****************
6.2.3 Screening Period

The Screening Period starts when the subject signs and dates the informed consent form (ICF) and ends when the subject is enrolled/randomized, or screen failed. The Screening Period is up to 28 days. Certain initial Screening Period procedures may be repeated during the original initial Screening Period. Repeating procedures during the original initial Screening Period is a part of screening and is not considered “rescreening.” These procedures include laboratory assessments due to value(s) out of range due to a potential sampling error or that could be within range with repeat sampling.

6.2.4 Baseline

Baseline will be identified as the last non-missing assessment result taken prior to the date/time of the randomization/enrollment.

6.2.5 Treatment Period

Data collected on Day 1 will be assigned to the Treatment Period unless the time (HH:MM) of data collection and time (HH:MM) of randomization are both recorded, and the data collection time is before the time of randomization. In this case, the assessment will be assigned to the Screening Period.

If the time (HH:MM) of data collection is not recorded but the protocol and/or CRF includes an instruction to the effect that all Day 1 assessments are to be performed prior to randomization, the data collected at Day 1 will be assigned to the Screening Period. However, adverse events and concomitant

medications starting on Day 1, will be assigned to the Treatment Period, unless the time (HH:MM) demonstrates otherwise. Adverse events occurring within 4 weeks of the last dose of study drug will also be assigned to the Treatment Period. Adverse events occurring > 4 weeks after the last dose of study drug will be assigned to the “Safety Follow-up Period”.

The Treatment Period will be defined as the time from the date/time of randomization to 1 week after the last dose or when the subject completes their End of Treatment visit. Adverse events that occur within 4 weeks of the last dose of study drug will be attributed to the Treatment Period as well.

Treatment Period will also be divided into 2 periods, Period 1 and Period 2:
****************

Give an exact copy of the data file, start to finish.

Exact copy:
6.2.3 Screening Period

The Screening Period starts when the subject signs and dates the informed consent form (ICF) and ends when the subject is enrolled/randomized, or screen failed. The Screening Period is up to 28 days. Certain initial Screening Period procedures may be repeated during the original initial Screening Period. Repeating procedures during the original initial Screening Period is a part of screening and is not considered “rescreening.” These procedures include laboratory assessments due to value(s) out of range due to a potential sampling error or that could be within range with repeat sampling.

6.2.4 Baseline

Baseline will be identified as the last non-missing assessment result taken prior to the date/time of the randomization/enrollment.

6.2.5 Treatment Period

Data collected on Day 1 will be assigned to the Treatment Period unless the time (HH:MM) of data collection and time (HH:MM) of randomization are both recorded, and the data collection time is before the time of randomization. In this case, the assessment will be assigned to the Screening Period.

If the time (HH:MM) of data collection is not recorded but the protocol and/or CRF includes an instruction to the effect that all Day 1 assessments are to be performed prior to randomization, the data collected at Day 1 will be assigned to the Screening Period. However, adverse events and concomitant

medications starting on Day 1, will be assigned to the Treatment Period, unless the time (HH:MM) demonstrates otherwise. Adverse events occurring within 4 weeks of the last dose of study drug will also be assigned to the Treatment Period. Adverse events occurring > 4 weeks after the last dose of study drug will be assigned to the “Safety Follow-up Period”.

The Treatment Period will be defined as the time from the date/time of randomization to 1 week after the last dose or when the subject completes their End of Treatment visit. Adverse events that occur within 4 weeks of the last dose of study drug will be attributed to the Treatment Period as well.

Treatment Period will also be divided into 2 periods, Period 1 and Period 2: